Tuesday, September 22, 2009

Flu facts simplified

The flu is high on the ranks of national concern as we head into the flu season. I know the importance of education, in particular, prevention. Prior to opening Visiting Angels in 2002, I worked as an Infection Control Coordinator for the State of Michigan. www.visitingangels.com/annarbor

Sometimes the media can exaggerate the truth of the flu facts, so it’s important to know where to find the correct information. There are three primary organizations that monitor the spread and provide education on prevention and treatment, the Centers for Disease Control (CDC), the World Health Organization (WHO), and the Association for Professionals in Infection Control (APIC).

This quick quiz will test your base knowledge about the flu.


Many people still misunderstand what the flu is. Influenza is a viral respiratory infection, not a gastrointestinal infection. I have heard more people than I can count say they have the flu when their only symptoms are vomiting and diarrhea. Although certain flu viruses may include those symptoms, the primary symptoms of the flu are fever, cough, sore throat, runny or stuffy nose, body aches, headache, chills and fatigue. I often describe the flu as a nasty cold, with your skin hurting. This simple explanation seems to help people understand the difference between a cold and the flu.

It is important to understand that antibiotics will not resolve the flu. Antibiotics are for bacterial infections, not viral infections. There are a few antivirals that can reduce the flu, but these medications are for specific viruses, and will only help if they are started quickly. Most people will miss the time frame waiting for the doctor appointment.

The CDC and WHO have been reporting on the H1N1 flu, otherwise known as the swine flu. The H1N1 is different than the typical seasonal flu because of the viral makeup. It has combined genes from pigs, bird (avian), and humans, which originated in Europe and Asia. The more complicated the gene makeup, the more factors that have to go into developing an effective vaccine.

The WHO has declared the H1N1 outbreak to be a pandemic, or a worldwide epidemic. The CDC and WHO have been discussing and preparing for a pandemic for years. There have been three other pandemics since 1900, and a few pandemic threats. The pandemics that occurred were the Spanish flu in 1918, the Asian flu in 1957, and the Hong Kong flu of 1968.

A typical seasonal flu in the US will cause approximately 36,000 deaths a year. Pandemics can cause millions of deaths. The CDC provides a map called FluView, which shows the national flu activity, state by state, week by week, throughout flu season. Michigan currently has sporadic activity. http://www.cdc.gov/h1n1flu/updates/us/

Flu vaccines are still the No. 1 way to prevent flu-related death. The second most-effective prevention is hand washing, which also includes alcohol based hand gels. Third is to stay home if you are ill. According to the CDC, you should remain home at least 24 hours after the fever is gone.

Influenza is spread by droplets. When someone who has the flu coughs or sneezes droplets of the virus are expelled into the air. These droplets are too heavy to remain in the air, so we pick them up in surfaces. We touch an infected surface, then touch our mouth, eyes, or nose, and the virus is now introduced into our body. This is the reason for so much emphasis on handwashing.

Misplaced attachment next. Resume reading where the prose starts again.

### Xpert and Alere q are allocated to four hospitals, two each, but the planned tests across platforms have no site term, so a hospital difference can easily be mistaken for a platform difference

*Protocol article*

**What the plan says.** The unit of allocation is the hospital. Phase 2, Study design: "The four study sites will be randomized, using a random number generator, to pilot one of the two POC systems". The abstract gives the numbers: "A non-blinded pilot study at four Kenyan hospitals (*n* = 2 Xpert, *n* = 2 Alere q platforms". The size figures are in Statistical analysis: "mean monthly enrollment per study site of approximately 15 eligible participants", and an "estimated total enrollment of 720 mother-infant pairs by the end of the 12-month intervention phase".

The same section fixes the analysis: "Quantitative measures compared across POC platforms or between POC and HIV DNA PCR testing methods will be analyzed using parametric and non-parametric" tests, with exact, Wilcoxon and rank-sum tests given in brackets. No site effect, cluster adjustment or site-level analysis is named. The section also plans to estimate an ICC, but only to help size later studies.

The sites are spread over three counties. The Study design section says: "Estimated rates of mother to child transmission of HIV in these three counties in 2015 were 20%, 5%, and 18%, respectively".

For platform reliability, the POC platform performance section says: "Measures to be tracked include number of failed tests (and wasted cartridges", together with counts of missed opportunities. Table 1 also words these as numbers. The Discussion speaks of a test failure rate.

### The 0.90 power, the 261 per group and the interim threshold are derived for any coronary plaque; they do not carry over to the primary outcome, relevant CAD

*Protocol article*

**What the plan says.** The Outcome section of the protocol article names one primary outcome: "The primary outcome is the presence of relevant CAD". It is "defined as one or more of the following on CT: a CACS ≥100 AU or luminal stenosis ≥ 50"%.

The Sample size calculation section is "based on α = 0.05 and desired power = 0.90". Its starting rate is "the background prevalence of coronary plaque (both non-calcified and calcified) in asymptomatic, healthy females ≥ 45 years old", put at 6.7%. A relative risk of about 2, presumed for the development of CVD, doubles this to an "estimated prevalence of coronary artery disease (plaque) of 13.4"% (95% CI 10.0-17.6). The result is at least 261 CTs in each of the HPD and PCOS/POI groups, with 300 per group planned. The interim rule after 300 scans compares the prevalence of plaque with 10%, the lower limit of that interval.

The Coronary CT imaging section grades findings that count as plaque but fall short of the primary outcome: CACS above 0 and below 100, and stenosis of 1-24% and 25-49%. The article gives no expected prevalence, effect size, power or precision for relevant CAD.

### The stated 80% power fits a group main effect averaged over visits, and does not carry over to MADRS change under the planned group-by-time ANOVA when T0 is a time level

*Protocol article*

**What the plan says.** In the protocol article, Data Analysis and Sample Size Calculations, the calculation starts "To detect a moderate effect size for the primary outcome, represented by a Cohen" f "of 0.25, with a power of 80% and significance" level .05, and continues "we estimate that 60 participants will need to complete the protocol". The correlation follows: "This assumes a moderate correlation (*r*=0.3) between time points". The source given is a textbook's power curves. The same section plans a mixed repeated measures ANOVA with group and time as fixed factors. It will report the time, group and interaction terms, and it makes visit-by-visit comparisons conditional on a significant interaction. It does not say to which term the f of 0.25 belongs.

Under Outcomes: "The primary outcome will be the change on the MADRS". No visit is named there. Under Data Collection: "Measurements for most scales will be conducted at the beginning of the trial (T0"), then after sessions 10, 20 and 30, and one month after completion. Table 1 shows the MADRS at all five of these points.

I don't go anywhere without hand gel in my purse and car. Anytime I am out in public I use hand gel. Couging or sneezing into a tissue, and washing your hands, or using gel, can prevent thousands of people from getting ill, and keep you flu free.

There are categories of people at risk. Those include small children, pregnant women, those with compromised immune systems, and the elderly. People with respiratory and heart conditions should be especially careful. Facilities where a large amount of people reside or gather, like long term care facilities, need to be especially cautious.

If you are experiencing flu symptoms, do not go to a long term care facility or into a senior’s home. If you fall into any of the at-risk categories in particular, ask family and friends who are ill to refrain from coming to visit. Some see that as being rude, but if a family member or friend doesn’t have enough sense to stay home ill, you have no recourse but to protect your health.

Pandemics can be so severe that most businesses would close, emergency rooms would shut down, and millions would die. I know it is very difficult for employers to run a business when employees are calling in sick. If you don’t encourage sick employees to stay home, and they spread the flu throughout, you may not have any employees well enough to work. The CDC provides specific information for workplaces and employees. I highly recommend prevention preparation for your business. Provide information to your employees from the CDC, and alcohol based hand gel in several locations for easy access. Encourage sick employees to stay home, and make a contingency plan if several employees are out sick. http://www.cdc.gov/flu/workplace/index.htm

I hope we can all do our part to prevent the potential devastation of a pandemic, by following these simple actions.

For more information, CDC http://www.cdc.gov/h1n1flu/qa.htm, WHO http://www.who.int/en/, a special site for the flu, developed by the CDC http://www.flu.gov/

To contact Angil Tarach with questions or comments email visitingangelswc@comcast.net, or call Visiting Angels (734) 929-9201

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